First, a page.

The mRNA vaccines used against COVID were never designed to battle the omicron variant, a now dominant strain of the coronavirus that recently claimed 18,000 lives in a single week.
Scientists from Rockefeller University found that people who receive their third dose appear to be protected from the worst of omicron.
The research is published in Nature and was conducted by Theodora Hatziioannou et al.
Scientists had reason to hope that COVID vaccines would give rise to antibodies that provide long-term protection and fight off new variants.
Vaccines against smallpox and Spanish flu are thought to have induced decades-long immunity, preventing severe disease for a lifetime.
But initial studies of how mRNA vaccines impacted the memory compartment were disappointing.
While infection with the virus stoked a strong memory B cell response among survivors, featuring antibodies that continued to evolve for a year after infection, early studies suggested that antibodies in vaccinated-only individuals might not evolve to the same degree.
Such muted memory B cell responses would leave the inoculated more vulnerable to variants.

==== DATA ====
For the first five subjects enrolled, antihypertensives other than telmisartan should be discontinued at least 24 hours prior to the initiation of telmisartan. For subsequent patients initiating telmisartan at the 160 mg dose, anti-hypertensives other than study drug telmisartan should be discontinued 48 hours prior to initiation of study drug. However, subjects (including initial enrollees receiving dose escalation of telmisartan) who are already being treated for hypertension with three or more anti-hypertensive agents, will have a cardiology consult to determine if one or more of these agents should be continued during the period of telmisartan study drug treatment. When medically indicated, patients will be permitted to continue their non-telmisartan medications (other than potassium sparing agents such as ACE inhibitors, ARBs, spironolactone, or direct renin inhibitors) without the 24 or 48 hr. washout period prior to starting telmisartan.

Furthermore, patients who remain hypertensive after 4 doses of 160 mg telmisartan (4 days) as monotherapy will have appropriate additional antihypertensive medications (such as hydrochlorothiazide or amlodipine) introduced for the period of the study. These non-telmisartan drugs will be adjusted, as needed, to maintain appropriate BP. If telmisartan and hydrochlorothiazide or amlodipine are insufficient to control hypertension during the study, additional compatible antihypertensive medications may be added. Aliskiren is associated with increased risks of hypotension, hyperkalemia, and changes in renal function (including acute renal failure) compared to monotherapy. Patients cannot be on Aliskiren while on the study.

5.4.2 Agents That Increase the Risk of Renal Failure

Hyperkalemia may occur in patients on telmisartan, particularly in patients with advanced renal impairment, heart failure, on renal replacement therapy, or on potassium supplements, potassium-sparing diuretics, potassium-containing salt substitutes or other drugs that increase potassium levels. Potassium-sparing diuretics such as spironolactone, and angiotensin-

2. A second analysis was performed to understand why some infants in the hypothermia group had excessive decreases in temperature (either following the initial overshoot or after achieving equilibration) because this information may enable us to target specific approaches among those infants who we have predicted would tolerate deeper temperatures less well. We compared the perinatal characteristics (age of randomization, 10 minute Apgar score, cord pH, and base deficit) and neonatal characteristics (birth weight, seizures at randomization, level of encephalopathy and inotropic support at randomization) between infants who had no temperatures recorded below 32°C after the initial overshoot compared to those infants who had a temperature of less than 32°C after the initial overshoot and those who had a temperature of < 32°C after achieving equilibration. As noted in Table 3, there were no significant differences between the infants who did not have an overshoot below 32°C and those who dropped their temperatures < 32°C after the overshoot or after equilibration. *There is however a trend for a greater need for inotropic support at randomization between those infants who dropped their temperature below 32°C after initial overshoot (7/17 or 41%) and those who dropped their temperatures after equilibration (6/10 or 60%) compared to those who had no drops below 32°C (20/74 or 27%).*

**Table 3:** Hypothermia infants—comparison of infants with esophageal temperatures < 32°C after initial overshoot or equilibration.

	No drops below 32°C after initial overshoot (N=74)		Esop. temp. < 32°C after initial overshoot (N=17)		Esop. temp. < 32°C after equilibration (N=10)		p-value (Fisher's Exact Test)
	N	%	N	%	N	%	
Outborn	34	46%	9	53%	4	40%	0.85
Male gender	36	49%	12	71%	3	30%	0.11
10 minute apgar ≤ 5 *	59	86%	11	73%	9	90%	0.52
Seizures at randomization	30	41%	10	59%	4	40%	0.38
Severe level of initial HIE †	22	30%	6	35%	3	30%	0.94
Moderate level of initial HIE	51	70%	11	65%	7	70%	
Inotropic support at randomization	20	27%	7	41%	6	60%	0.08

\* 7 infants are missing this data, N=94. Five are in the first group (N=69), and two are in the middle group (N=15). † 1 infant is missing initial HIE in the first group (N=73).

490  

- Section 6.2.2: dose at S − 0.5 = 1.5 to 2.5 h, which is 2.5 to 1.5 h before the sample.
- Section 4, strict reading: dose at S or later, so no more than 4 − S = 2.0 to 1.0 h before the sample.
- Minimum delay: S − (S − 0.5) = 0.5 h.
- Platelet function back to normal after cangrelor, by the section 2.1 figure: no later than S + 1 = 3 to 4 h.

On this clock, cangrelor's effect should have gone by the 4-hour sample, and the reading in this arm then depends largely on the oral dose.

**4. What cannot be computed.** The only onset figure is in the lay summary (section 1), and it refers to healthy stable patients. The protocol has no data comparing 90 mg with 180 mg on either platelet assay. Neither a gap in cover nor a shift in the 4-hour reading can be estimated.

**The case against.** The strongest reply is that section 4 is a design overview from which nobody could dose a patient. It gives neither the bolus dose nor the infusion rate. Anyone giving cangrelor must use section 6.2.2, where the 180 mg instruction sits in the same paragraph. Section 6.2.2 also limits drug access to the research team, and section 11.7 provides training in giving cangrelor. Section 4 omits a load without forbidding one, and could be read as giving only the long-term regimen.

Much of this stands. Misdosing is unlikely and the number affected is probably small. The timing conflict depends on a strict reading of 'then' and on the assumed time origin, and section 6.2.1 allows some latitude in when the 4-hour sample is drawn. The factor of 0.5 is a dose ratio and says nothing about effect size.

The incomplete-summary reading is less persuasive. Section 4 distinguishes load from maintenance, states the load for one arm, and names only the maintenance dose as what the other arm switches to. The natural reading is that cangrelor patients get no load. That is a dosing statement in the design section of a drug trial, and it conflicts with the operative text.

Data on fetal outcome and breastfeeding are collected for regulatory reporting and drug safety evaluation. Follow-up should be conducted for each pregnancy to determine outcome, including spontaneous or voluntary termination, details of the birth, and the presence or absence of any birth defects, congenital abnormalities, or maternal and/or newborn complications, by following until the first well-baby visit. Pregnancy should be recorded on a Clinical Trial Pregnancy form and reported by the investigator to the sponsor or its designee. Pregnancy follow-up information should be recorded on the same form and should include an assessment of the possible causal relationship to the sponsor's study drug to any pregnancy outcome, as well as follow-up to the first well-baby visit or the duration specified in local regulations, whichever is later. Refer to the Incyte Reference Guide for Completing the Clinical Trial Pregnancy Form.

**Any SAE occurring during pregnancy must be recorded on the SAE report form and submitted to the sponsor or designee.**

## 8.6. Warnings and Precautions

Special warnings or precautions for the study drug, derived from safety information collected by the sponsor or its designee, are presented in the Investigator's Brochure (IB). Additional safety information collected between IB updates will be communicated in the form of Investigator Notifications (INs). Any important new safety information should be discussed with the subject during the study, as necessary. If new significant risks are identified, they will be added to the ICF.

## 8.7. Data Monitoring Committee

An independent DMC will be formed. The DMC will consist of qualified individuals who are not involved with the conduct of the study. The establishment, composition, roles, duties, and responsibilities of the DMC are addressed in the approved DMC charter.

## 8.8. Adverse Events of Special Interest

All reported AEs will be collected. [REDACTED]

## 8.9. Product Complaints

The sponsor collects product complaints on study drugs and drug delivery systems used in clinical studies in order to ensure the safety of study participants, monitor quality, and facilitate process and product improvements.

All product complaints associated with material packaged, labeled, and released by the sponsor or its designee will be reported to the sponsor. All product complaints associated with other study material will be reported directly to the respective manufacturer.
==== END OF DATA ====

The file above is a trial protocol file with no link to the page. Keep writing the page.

In the study, the team analyzed blood samples from patients who received a booster.
They found 30 to 200-fold increases in neutralizing activity against omicron—evidence that vaccination was, at last, producing robust and flexible antibodies.
They found that more than 50 percent of the memory antibodies present after the third dose neutralized omicron.
The team says although the second dose produced more versatile antibodies than the first dose, it was not until the third dose that the memory compartment truly came into its own.
The third dose has a global effect, producing the strongest and broadest antibodies.
With the third dose, the researchers saw not only increased production of mature antibodies but also antibodies that were not visible after the second dose.
The main takeaway is that a third dose is a key to strengthening the immune system and preventing serious infection.
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